Plum-Stuffed Shiitake Mushrooms (from epicurious.com)
Here is an Asian twist on stuffed mushrooms. Chinese plum sauce and sesame oil make the satisfying, intensely flavored glaze. Small portobellos can be substituted for the shiitakes, if you like.
- 40 small shiitake mushrooms (about 1 1/4 pounds), stemmed
- 12 ounces bulk pork sausage
- 1/2 cup Chinese plum sauce
- 1 tablespoon oriental sesame oil
1/2 cup chopped fresh chives
Place shiitake mushrooms stem side up on large rimmed baking sheet. Mound each with about 1/2 tablespoon pork sausage. Stir plum sauce in heavy small saucepan over medium heat until melted. Whisk in oil. Brush mushrooms with all of plum sauce mixture. (Can be made 1 day ahead. Cover; refrigerate.)
Preheat oven to 400°F. Bake mushrooms until sausage is cooked through, about 15 minutes. Transfer to large platter. Sprinkle with chives.
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Recently I had the pleasure of meeting Susan Weth, co-owner of Weth Mushrooms. I was surprised that mushrooms there are not grown in the dark, and they are not grown in horse manure. These mushrooms are grown in a “Natural” mixture that is wood-based, as these farmers try to replicate the forest floor as a growing condition for their mushroom crops. At Weth Mushrooms, a new crop is incubated every 10-12 weeks. They’re planted in plastic bags in that special mixture of soil, grain and sawdust that eventually hardens and colourizes (Incubates), at which stage the bags are removed. Within one week the mushrooms are sprouting in temperature and moisture-controlled sprouting rooms. Once harvested the block-growing material is composted back into the field.
Although there are bio-security issues in certain parts of the plant we were invited inside. There are three brands of mushrooms grown at Weth’s. Susan’s favourite brand grown here is shiitake, so much so that she no longer uses the very popular white button mushroom, and uses Shiitake in “everything”. Shiitake mushrooms are not native to Southwestern Ontario. The second type, maitake, can sometimes be found in Huron County, growing in the wild. It has a nutty flavour. And, the third type, pioppino is a small brown variety that has a bit more texture and remains slightly crunchy even after cooking. Maitake and Pioppino mushrooms grow faster than the Shiitake, but temperature changes can wipe out a crop quickly.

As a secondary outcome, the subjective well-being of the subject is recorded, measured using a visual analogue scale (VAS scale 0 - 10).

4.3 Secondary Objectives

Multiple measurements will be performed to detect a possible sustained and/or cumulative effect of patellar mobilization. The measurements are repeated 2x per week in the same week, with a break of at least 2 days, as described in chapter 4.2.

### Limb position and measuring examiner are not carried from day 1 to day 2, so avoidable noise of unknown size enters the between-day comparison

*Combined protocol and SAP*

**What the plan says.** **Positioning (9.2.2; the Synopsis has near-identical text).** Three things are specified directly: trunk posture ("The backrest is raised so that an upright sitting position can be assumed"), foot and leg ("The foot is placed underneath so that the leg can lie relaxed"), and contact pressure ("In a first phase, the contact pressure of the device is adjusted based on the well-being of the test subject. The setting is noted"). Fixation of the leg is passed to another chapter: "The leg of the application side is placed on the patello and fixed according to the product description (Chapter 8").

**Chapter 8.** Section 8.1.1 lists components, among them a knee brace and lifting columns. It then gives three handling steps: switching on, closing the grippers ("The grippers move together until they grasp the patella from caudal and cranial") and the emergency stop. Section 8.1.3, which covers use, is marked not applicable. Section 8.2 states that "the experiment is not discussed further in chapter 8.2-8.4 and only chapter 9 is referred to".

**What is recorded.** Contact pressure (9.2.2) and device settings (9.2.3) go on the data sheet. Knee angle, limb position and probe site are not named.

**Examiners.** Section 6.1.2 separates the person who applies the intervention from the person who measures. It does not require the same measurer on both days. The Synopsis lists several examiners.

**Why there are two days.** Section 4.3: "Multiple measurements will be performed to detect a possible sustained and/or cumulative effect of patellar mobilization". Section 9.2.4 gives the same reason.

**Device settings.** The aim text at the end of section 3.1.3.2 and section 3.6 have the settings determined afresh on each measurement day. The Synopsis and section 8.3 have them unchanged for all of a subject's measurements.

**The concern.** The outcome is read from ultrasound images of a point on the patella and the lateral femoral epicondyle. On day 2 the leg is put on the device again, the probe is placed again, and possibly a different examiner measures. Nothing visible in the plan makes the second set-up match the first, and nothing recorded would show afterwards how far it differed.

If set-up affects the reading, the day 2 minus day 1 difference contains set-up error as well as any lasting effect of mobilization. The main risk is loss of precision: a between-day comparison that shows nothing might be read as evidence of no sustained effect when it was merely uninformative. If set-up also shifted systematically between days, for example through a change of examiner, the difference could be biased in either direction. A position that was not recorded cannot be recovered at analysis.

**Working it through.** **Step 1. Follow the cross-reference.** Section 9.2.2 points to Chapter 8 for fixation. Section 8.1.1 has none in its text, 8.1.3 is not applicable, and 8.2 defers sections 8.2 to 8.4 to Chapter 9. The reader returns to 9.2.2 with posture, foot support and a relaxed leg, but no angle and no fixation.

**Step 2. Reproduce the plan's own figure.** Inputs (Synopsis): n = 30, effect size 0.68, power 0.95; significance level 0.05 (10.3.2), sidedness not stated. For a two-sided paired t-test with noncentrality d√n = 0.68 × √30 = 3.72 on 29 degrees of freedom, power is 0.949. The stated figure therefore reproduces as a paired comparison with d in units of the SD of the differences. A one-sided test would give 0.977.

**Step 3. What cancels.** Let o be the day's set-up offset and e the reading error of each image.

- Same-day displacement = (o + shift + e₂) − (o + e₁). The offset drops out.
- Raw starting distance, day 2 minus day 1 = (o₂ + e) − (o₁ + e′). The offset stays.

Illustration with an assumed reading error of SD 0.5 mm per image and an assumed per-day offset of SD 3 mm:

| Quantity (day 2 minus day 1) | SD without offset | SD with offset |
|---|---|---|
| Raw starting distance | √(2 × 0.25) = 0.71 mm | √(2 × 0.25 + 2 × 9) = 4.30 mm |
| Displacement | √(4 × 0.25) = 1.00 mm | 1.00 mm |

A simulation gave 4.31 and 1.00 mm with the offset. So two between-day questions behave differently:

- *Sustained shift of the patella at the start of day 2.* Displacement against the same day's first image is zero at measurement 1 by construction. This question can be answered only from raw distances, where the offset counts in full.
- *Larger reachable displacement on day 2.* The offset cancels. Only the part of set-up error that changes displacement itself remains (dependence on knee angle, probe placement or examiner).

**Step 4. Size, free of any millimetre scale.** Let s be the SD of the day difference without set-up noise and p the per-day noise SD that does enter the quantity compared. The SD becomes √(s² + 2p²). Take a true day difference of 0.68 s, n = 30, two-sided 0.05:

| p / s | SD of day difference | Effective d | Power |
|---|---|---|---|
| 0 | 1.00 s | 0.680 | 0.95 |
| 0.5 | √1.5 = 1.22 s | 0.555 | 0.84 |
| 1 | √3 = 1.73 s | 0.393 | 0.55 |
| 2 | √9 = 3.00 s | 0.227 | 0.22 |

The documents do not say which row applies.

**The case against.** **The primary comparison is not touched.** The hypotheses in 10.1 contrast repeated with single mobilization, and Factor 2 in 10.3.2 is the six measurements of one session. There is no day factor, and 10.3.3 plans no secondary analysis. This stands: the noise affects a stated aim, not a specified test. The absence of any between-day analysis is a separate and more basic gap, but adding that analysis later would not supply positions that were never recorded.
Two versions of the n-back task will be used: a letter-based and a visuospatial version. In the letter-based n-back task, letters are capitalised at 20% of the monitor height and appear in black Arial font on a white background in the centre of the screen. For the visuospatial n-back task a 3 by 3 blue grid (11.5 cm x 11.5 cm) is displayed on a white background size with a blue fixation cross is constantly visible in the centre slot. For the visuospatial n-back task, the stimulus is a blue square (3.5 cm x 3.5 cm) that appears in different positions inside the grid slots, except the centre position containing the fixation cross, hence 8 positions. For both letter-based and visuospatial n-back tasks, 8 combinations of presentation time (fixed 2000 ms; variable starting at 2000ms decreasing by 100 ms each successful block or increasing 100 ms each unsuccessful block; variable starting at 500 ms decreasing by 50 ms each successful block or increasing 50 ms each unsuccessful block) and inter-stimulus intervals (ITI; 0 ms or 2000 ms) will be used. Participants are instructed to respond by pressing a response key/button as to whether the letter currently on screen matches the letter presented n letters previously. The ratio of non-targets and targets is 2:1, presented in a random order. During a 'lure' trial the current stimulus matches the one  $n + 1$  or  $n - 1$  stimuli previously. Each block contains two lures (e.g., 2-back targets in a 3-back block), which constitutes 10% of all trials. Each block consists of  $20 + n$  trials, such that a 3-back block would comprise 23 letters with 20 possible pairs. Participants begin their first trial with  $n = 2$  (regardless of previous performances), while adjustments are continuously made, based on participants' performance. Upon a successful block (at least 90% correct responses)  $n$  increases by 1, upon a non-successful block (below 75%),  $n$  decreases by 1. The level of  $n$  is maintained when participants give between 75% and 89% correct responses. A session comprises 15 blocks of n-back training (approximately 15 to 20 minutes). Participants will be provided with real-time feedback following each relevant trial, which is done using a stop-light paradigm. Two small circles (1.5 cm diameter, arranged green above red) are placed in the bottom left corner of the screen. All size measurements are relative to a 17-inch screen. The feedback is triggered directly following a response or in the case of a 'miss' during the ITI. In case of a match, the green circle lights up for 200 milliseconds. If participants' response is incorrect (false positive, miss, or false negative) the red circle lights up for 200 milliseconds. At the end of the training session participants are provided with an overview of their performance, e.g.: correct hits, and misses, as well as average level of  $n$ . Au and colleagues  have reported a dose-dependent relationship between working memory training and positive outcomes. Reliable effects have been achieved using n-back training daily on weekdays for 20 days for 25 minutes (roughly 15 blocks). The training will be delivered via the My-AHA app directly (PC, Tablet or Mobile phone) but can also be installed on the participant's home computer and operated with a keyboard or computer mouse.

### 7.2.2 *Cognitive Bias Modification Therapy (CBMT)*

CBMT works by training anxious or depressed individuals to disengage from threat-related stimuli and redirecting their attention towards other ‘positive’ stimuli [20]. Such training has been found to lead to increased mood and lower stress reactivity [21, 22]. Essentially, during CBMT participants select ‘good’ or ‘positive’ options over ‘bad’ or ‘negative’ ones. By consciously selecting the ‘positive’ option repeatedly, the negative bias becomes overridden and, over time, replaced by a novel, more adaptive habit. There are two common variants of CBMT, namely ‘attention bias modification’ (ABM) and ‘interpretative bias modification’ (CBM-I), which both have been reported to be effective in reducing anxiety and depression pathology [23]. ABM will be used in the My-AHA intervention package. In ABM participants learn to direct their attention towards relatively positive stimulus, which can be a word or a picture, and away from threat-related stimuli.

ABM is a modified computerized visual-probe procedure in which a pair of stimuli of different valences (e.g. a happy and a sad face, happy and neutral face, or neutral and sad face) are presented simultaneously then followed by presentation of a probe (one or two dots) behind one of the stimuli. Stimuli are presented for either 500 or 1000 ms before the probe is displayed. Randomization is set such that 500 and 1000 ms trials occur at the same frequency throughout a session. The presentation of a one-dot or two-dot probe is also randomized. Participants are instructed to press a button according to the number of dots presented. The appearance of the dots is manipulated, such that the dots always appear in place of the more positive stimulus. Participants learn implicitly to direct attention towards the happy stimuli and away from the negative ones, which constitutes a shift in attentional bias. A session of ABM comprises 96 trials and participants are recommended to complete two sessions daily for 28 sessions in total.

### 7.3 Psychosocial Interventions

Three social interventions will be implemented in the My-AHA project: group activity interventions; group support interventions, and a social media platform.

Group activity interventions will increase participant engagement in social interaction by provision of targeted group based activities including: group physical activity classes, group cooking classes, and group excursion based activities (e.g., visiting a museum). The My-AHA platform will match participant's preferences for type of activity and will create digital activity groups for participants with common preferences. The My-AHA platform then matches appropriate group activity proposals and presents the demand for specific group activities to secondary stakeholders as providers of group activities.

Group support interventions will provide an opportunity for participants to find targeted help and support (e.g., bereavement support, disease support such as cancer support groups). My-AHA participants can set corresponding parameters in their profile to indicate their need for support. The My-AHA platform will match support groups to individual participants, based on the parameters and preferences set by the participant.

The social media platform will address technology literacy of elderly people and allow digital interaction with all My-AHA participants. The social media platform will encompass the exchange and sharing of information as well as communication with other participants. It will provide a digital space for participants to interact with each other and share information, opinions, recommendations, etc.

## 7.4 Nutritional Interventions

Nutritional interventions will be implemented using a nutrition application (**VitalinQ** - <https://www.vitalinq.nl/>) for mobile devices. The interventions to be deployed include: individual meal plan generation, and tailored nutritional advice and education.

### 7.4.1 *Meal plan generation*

Susan tells me she prefers maitake fried in olive oil and butter until the tips brown. Shiitake are flavourful in omelettes, stuffed with roasted red pepper and goats cheese or marinated and barbecued. Pioppino’s are nice in stews or stir fried dishes. All three have good meaty textures and are an excellent substitute for meats. Mushrooms are loaded with anti-oxidants. And, to my surprise, Susan does not eat or serve mushrooms uncooked as they do have some toxins. In some cultures, mushrooms are used raw for cleanings, but Susan does not recommend using them this way.
Mushrooms are shipped from this site every week and many local restaurants buy direct from the farm. Susan indicated their future would likely include more varieties and increased yield. As Weth Mushrooms are organically grown, their product is popular, especially with growing consumer demand for organic produce. For the most part the Weth’s can’t keep up with that demand as mushroom farming is extremely labour intensive. Picking or harvesting is all done by hand, and although there is no grading system in Ontario Weth’s internally grade and price their product as premium, utility and baby.
Weth Mushrooms is iocated on 89 acres of reforested land in the Township of Central Huron. They’re open to the public Monday through Friday from 9 until 3:30pm or by appointment. Tours are sometimes available so call Susan for more information.
35809 Union Side Road
or on Facebook “Weth Mushrooms Inc.”